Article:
It’s a mosaic darner, still alive, seeming disoriented. I picked it up by folding its wings over its back, the way John does, brought it to the car, put it under my hat in passenger seat. At Glacier Bay Lodge, decided it should have a chance to fly if it was just stunned, so I set it on a boulder and went to dinner. Over an hour later it was still there, so I put it in a plastic container and brought it back to the cabin.

Gave it another chance overnight with lid off, then next day (sunny) also with lid off. When I returned it wasn’t moving anymore so I felt OK to bring it in.

I kept the dragonfly for some time; hung it on a thread next to my canvas. Painted on the porch of the cabin in shafts of sunlight. Added details of eyes and legs and wing veins. This was my first experiment with color—just a touch, showing the blue and green shine on the dragonfly’s head, thorax, and abdomen.Image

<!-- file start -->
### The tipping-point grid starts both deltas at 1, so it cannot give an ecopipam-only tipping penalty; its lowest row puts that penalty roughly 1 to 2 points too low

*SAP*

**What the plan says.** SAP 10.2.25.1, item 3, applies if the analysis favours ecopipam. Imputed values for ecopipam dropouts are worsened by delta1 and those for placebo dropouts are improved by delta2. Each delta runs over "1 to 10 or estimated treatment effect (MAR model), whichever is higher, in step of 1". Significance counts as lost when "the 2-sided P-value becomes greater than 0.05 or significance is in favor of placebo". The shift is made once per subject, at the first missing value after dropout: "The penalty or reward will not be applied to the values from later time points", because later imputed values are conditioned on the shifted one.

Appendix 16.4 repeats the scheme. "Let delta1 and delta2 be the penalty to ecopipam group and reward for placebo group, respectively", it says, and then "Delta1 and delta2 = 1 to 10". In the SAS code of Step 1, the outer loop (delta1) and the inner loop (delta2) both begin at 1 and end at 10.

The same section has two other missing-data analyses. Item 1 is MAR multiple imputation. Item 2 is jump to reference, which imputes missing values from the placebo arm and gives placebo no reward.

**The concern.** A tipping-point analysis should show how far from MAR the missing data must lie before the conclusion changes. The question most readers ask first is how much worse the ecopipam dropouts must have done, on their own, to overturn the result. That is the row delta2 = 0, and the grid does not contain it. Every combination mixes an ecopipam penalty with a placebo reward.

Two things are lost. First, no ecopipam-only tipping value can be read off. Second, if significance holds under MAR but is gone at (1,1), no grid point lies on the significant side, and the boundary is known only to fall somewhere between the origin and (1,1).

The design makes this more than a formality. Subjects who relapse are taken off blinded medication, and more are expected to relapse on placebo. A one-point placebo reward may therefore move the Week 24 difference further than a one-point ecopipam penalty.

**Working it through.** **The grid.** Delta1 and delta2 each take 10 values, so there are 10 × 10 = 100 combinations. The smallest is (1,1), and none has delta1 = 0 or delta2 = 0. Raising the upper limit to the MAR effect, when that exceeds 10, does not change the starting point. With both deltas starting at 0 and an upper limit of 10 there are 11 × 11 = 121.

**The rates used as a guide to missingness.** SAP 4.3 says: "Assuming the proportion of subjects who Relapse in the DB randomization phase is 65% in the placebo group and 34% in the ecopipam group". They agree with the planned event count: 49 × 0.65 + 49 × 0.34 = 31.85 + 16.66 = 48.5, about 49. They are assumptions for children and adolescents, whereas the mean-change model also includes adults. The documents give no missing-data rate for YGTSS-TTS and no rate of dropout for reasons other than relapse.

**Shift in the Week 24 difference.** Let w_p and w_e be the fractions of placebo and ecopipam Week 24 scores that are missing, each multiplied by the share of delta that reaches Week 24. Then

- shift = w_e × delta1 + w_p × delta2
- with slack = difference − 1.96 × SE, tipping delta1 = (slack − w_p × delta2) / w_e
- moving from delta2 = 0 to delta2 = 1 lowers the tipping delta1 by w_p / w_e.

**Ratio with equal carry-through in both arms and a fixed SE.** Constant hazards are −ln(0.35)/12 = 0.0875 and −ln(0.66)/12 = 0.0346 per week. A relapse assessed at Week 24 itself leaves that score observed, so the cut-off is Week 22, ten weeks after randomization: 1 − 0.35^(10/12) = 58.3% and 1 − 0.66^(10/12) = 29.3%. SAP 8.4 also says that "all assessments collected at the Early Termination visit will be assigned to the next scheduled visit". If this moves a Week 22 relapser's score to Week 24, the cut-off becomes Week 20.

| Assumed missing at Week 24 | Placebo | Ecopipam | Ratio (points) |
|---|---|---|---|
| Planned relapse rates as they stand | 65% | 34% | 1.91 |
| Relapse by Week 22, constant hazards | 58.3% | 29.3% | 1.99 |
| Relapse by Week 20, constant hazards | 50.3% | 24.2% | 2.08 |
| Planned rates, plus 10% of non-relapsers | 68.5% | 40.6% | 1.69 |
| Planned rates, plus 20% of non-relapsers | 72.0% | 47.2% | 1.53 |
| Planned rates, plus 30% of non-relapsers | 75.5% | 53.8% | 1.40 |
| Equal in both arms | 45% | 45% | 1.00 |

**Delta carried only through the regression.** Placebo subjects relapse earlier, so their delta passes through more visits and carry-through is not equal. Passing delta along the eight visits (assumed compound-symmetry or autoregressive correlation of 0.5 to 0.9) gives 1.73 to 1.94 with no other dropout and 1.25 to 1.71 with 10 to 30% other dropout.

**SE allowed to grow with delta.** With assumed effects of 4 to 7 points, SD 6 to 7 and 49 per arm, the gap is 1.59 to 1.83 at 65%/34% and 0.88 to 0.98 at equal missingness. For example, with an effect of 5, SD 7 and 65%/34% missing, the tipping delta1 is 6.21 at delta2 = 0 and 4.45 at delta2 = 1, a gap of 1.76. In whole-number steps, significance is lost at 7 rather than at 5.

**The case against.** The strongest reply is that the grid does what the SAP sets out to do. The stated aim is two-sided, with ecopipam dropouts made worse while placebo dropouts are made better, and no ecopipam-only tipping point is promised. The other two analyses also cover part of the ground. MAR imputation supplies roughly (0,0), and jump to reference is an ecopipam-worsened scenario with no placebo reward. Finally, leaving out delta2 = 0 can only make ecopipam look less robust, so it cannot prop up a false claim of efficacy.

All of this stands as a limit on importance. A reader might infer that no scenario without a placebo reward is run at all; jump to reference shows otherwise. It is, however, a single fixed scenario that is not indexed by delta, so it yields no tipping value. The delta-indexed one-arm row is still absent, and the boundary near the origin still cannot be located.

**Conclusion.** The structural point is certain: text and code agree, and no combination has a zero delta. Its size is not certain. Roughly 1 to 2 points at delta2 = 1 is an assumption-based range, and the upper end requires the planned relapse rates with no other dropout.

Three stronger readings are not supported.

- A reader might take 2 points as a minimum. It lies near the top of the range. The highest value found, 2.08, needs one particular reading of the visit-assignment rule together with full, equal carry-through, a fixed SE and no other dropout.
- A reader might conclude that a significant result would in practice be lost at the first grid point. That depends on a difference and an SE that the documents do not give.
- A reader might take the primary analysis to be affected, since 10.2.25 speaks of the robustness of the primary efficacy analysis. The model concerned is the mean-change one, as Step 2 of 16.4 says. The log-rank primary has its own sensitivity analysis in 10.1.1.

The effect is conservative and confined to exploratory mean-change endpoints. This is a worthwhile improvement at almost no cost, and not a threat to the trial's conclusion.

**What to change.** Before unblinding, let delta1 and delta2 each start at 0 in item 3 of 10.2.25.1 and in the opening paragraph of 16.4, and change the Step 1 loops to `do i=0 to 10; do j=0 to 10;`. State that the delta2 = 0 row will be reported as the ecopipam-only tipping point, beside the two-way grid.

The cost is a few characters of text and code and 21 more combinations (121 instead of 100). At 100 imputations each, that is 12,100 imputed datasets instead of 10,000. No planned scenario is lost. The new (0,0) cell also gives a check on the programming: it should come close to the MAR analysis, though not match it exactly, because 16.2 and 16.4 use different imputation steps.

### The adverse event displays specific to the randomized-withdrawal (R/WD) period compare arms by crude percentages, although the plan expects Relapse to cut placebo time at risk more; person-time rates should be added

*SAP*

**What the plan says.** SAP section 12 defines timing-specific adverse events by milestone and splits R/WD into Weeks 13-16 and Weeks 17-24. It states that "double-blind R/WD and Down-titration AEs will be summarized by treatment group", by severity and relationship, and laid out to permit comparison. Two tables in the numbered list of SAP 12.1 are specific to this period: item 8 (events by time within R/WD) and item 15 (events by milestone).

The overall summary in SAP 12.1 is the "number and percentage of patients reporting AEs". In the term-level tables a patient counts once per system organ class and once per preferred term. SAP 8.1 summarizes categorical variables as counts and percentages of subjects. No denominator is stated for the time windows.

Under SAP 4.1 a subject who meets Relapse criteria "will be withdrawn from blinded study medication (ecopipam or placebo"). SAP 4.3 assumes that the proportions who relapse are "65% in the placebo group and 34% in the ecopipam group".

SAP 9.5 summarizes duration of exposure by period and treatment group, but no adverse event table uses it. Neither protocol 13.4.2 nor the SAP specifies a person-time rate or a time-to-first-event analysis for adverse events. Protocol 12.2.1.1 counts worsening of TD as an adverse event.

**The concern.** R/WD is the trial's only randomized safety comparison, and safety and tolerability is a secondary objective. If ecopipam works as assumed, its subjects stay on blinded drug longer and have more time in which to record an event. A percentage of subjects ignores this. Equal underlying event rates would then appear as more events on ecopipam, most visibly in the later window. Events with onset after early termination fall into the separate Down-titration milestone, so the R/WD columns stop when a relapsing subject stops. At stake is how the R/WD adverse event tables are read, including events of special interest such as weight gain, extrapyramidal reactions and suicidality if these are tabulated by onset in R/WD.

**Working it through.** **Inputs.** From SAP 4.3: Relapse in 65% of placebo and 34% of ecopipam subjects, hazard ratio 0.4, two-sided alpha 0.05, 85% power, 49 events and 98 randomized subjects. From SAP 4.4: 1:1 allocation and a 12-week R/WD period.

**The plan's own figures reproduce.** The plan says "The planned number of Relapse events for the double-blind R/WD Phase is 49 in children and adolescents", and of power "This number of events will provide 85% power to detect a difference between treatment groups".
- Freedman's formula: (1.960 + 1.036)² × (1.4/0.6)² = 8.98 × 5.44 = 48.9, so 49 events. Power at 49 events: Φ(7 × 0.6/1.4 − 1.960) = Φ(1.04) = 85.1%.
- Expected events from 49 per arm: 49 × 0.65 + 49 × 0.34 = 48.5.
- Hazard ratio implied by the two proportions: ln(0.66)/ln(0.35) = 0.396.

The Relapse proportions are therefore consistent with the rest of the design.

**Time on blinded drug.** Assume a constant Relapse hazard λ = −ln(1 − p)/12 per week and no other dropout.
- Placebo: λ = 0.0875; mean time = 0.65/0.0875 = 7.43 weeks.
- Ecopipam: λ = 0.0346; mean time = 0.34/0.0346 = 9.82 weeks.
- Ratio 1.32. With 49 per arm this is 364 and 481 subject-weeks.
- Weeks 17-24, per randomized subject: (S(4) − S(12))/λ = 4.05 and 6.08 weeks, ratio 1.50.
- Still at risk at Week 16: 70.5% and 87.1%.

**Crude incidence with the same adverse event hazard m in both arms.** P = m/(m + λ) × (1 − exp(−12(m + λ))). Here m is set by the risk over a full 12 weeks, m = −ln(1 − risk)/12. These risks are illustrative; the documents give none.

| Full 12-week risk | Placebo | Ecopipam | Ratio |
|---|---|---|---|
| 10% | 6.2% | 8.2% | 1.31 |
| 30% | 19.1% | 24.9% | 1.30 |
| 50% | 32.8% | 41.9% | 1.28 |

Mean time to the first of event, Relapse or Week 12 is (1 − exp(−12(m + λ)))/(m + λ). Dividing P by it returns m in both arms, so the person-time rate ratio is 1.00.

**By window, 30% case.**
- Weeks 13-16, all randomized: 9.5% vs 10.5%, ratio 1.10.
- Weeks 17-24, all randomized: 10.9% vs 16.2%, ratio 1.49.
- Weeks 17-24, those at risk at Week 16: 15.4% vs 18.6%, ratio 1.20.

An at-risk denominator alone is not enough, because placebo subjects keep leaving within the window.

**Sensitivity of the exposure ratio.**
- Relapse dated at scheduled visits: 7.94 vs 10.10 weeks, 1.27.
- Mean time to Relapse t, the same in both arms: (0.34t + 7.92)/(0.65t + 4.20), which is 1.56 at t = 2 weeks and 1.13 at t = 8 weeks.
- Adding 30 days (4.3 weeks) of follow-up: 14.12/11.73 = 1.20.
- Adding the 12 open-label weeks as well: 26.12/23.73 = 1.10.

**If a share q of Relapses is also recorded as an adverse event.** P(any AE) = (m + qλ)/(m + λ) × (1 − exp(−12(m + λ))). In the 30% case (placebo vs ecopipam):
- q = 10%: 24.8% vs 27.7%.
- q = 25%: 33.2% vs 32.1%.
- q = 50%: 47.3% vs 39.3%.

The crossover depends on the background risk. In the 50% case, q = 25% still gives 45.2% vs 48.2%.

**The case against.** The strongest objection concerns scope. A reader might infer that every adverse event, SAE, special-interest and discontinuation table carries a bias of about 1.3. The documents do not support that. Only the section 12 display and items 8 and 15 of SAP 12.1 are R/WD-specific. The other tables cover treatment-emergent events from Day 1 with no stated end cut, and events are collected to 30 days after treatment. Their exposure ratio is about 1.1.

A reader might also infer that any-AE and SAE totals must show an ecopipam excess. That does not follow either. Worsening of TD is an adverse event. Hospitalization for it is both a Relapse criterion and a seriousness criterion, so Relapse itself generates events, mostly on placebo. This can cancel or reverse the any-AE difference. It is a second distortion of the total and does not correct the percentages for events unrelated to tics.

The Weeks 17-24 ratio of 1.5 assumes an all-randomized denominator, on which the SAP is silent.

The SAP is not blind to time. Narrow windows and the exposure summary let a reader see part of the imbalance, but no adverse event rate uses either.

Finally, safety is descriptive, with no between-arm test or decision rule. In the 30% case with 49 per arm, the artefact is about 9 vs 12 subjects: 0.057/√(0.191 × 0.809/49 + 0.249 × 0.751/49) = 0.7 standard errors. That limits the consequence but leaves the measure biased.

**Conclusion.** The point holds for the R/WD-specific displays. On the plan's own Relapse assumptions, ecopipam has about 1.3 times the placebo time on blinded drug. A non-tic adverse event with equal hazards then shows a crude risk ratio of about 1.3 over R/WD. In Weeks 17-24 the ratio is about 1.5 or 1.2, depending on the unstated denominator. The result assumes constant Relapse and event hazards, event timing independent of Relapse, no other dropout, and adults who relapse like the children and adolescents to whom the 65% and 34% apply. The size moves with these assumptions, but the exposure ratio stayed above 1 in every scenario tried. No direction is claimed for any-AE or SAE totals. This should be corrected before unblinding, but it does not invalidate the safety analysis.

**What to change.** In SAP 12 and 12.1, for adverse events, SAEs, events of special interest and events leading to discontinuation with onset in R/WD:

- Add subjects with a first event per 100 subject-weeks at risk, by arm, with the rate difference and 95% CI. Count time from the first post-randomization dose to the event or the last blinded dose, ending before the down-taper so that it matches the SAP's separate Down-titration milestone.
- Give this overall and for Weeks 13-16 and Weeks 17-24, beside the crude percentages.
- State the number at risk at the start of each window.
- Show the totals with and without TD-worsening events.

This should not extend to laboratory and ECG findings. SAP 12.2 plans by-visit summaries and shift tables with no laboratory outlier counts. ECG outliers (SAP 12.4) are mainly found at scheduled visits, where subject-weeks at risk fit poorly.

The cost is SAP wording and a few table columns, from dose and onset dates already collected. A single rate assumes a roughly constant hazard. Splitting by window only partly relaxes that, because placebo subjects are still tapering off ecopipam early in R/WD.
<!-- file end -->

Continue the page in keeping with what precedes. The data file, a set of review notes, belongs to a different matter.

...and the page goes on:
I kept intending to add words. Still intend to add words. But really the only words I’m happy with for this image (so far) are 

Six days motionless, it is still poised for flight; balanced; waiting

Doesn’t seem like enough, so it’s still wordless.

More from Wrangell

Wrangell-park-sketch-hockerOne of the fun things about traveling in Southeast Alaska is noticing the often-subtle differences in vegetation from place to place. Wrangell is just far enough south so that cedars are a major component of the forest, lending it a a different texture. Here in Juneau, we have to hike quite a ways in to find the little pockets of cedar that exist here.

The fauna's a little different too. Northern flickers are fairly common around Wrangell, but not so commonly seen here. I love watching their wings and tails flash fiery orange as they fly.

Spring, 1 year later